3. Think about representing yourself in Court if you feel capable as you know the case inside out whereas your wife's legal team is relying upon her for information (which in my case worked in my favour as she lied through her teeth to her legal team and I constantly tripped them up with the facts). There is a group near Dublin who advise people on how to represent themselves in Court.
    4. Final option is to get a Solicitor. Just make sure that they are capable as there are a lot of eejits out there who's only real expertise is charging you costs. I went through three before I settled on number four. However I eventually dispensed with number four too when I saw that she had no real appetite for a fight and was too eager to concede.

    Marriage breakdown is a horrible nightmarish event, made much worse by the trauma of the family law system in this country. Look after your mental health by confiding in close relatives and friends as you'll need to be strong to get through this.

    Best of luck.


  • Registered Users Posts: 3 Diabolik


    I'm glad, and it's very refreshing to hear, that I am not the only one who went through at least 3 solicitors withouth finding any valuable help.
    I would quote verbatim D13exile, although I didn't know there is some help available for people wanting to represent themselves, which is what I have been considering lately.


  • Registered Users Posts: 28,836 ✭✭✭✭AndrewJRenko


    D13exile wrote: »
    what was the outcome? Children split their time 50:50 between us and the house was sold and proceeds split equally.
    Can I ask what age the kids were? I thought the Courts generally defaulted to leaving one parent in the family home until the kids left school. Good to hear there was a more equitable solution in this case.


  • Registered Users Posts: 3,747 ✭✭✭smokingman


    Can I ask what age the kids were? I thought the Courts generally defaulted to leaving one parent in the family home until the kids left school. Good to hear there was a more equitable solution in this case.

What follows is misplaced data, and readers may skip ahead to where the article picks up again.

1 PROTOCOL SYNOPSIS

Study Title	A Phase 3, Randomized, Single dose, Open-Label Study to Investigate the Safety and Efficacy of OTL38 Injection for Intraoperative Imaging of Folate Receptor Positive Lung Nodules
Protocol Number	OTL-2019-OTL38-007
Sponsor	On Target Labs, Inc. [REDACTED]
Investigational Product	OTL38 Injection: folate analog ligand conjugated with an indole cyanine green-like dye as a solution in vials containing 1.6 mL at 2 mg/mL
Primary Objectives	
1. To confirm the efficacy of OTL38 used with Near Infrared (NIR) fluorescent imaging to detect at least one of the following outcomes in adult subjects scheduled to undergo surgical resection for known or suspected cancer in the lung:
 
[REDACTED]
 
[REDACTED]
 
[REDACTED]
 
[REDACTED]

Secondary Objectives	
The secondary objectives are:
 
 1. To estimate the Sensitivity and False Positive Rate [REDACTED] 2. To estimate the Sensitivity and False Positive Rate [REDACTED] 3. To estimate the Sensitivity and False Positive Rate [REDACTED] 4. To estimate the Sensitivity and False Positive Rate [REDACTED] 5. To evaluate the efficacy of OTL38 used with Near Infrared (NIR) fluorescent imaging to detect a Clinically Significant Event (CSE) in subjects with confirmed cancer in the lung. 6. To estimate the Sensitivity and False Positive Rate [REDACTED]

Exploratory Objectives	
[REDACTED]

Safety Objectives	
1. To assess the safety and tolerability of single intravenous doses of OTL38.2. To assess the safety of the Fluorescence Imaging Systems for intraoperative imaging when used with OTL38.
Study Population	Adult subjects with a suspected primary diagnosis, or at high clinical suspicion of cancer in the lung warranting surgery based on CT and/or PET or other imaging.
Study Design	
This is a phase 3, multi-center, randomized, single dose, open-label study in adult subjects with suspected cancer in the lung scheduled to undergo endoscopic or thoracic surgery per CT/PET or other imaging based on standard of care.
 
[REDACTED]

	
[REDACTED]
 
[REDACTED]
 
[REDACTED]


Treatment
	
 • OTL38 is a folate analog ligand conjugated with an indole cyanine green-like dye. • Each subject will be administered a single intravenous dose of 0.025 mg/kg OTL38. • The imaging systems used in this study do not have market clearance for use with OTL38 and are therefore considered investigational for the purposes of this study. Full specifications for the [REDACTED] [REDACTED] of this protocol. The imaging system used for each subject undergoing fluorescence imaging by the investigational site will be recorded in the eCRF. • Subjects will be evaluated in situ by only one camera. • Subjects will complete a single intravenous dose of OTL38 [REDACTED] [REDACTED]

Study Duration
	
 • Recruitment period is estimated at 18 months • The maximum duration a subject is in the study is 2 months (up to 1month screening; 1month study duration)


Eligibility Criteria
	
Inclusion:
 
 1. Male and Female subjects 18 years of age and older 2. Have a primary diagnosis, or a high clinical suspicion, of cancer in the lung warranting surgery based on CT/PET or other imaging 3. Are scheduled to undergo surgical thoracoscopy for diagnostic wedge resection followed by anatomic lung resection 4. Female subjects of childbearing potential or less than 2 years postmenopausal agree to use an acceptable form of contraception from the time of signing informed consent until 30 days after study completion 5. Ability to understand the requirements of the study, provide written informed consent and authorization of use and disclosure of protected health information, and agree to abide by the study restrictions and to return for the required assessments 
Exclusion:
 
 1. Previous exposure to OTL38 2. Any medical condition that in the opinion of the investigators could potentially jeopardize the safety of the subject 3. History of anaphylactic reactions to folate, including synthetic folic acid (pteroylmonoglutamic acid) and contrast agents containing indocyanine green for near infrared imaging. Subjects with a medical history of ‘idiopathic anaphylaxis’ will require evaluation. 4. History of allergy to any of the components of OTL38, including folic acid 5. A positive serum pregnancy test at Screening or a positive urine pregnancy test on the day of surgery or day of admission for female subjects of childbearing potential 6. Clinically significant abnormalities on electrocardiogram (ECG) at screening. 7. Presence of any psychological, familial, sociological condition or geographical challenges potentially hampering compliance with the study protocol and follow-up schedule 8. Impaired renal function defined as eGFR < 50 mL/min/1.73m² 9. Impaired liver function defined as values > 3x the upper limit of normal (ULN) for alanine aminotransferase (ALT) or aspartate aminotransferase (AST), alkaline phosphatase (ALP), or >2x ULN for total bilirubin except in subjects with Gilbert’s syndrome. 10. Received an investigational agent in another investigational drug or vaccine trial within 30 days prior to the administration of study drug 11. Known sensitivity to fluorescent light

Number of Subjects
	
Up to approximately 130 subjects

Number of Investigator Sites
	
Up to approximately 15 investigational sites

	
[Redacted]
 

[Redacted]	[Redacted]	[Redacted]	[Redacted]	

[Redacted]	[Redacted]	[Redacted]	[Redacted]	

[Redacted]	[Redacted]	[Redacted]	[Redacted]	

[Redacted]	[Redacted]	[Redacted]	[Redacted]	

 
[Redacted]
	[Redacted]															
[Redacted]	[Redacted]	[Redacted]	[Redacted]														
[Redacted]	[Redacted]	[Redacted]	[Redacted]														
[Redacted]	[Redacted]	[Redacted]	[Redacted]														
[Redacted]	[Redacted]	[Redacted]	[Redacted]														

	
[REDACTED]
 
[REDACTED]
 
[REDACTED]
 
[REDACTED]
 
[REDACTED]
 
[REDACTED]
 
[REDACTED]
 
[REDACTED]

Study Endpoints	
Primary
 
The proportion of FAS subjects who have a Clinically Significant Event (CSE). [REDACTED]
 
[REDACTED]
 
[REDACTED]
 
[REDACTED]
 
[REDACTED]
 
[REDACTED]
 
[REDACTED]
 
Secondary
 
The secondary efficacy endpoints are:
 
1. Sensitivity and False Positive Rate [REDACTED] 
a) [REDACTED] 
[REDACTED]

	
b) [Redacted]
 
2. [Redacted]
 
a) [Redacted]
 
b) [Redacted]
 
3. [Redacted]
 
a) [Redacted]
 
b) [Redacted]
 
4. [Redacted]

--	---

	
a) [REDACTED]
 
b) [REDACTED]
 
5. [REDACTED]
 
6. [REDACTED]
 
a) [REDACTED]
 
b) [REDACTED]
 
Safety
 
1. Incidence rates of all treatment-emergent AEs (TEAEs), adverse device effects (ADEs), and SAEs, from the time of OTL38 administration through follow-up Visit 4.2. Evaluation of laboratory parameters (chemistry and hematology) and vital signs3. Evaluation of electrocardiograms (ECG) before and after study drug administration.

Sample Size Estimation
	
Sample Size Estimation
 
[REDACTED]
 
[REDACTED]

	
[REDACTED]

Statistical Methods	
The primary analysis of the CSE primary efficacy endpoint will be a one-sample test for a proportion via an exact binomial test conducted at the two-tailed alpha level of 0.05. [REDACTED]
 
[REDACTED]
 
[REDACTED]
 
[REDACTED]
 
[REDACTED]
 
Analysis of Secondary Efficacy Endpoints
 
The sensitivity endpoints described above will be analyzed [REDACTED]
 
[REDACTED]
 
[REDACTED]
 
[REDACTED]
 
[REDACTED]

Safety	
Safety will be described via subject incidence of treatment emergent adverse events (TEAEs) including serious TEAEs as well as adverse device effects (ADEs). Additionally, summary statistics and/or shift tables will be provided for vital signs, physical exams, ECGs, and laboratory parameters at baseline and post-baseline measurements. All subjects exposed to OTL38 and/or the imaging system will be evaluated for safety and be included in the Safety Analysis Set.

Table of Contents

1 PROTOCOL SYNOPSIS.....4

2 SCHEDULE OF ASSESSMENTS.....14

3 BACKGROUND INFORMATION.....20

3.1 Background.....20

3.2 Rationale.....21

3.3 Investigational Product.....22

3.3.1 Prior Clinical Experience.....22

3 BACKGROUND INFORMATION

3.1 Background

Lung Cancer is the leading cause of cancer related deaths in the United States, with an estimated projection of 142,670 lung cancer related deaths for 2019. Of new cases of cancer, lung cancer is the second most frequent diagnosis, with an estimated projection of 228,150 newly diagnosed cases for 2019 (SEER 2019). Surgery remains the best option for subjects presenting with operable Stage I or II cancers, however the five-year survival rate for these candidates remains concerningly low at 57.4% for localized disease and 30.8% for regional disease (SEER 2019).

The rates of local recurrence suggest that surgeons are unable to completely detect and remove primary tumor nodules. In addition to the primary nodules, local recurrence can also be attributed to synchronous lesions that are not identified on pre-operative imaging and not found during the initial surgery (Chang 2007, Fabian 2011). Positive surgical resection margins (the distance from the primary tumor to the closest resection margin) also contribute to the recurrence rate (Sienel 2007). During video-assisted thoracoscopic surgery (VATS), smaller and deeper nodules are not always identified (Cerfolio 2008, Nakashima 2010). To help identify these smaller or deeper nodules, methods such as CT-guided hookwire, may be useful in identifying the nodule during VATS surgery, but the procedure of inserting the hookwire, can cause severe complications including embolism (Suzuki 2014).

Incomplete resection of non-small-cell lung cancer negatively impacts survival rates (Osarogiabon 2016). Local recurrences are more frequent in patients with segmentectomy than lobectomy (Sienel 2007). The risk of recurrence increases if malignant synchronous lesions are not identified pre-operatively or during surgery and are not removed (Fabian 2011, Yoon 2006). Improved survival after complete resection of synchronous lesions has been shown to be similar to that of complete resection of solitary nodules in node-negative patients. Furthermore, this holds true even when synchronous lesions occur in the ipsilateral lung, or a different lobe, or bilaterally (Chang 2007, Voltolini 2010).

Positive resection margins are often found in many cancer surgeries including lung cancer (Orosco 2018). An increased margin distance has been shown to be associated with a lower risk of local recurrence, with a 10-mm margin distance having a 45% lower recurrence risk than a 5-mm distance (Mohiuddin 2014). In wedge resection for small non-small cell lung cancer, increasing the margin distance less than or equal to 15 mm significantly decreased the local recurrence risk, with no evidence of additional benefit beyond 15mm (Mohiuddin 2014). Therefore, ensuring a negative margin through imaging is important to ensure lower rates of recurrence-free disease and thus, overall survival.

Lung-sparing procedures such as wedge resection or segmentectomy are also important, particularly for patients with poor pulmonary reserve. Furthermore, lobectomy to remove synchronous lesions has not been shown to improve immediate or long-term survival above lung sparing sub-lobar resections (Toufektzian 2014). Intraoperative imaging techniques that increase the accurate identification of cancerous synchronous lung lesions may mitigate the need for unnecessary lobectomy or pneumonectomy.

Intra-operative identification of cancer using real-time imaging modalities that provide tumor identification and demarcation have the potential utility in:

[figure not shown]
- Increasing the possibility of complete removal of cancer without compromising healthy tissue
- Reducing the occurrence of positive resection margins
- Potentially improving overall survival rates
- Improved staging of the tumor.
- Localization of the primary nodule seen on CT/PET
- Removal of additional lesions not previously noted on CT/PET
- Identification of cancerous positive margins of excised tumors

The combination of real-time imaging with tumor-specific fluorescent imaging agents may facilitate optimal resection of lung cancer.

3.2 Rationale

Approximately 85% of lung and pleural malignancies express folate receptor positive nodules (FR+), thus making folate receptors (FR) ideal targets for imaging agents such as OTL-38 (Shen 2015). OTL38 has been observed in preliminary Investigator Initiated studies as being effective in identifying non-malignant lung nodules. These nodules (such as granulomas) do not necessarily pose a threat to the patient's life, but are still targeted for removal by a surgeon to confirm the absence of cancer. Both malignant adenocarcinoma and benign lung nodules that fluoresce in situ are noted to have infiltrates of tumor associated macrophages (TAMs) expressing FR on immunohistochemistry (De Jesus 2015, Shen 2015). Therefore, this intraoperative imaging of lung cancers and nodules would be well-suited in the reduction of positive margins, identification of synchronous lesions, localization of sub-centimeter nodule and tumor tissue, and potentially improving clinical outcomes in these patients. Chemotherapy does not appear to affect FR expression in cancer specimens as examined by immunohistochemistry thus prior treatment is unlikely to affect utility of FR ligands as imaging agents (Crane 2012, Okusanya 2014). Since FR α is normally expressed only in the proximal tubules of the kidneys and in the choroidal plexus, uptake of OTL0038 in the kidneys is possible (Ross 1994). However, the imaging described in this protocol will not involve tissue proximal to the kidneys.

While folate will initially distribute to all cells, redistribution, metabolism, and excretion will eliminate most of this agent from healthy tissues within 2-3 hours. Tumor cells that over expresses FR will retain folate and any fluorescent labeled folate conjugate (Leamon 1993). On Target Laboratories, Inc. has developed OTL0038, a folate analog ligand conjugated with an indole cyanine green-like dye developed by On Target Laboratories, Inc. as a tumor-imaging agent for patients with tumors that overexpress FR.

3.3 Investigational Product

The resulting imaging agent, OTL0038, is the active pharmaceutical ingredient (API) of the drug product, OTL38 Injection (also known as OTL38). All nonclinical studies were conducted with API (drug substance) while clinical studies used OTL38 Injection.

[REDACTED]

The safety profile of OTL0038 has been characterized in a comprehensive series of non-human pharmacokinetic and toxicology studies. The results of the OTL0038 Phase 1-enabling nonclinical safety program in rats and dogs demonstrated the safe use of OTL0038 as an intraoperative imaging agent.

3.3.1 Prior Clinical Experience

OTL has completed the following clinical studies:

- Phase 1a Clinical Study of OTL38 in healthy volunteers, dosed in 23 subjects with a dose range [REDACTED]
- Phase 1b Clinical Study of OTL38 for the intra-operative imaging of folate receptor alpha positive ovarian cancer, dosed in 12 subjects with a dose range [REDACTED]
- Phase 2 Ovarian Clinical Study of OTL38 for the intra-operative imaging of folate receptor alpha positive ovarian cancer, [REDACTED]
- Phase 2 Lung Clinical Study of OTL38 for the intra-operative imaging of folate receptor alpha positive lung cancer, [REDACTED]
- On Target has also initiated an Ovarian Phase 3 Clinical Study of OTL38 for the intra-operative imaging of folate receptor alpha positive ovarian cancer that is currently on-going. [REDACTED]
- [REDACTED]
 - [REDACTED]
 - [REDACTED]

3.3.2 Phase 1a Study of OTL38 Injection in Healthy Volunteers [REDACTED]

I'm curious about this too. Also, what is the name of the self representation advisors? Think I'm going down that route myself


  • Registered Users Posts: 1,024 ✭✭✭gar32


    Just some advice as I split from 1st wife and found out a few things.

    You can live in the same house and live separate lives.

    1st and foremost. Think long and hard if maybe there is hope to get back together. I have seen family split and buy new houses ect only to get back together.
    Try a few books to help your thinking as I am sure the stress levels are high.

    (the 5 love languages review) A book that would have helped me but I read it too late.

    Try sort things out without paying a solicitor. If you can say 66% her & 33% you as there are children involved maybe you will not need one.

    If you do go different ways know that You may be considered a 1st time buyer again. Yes I got it a 2nd time as the family home was bought out by my wife. This saved me a few €€€ & I found it out myself with no help from Solicitor.

    I also did my own divorce a few years later at a cost mostly in Postage for €200. €10 for the Solicitor to sign it was good as he quoted me €5k.

    I am into my 2nd marriage this time with kids and I know that they should help you want to be together.

    Compromise and understanding can bring a lot to help couple work things out.

    Good luck and I hope you have happiness which ever way things go.


  • Registered Users Posts: 3,747 ✭✭✭smokingman


    gar32 wrote: »

    If you do go different ways know that You may be considered a 1st time buyer again. Yes I got it a 2nd time as the family home was bought out by my wife. This saved me a few €€€ & I found it out myself with no help from Solicitor.

    I also did my own divorce a few years later at a cost mostly in Postage for €200. €10 for the Solicitor to sign it was good as he quoted me €5k.

    I don't suppose I could ask you how you wrangle that? I'm looking to hand over house to her entirely as part of lower maintenance payments but the 10% deposit savings on a new house for myself would be ideal for me.


  • Registered Users Posts: 748 ✭✭✭Paul_Mc1988


    smokingman wrote:
    I don't suppose I could ask you how you wrangle that? I'm looking to hand over house to her entirely as part of lower maintenance payments but the 10% deposit savings on a new house for myself would be ideal for me.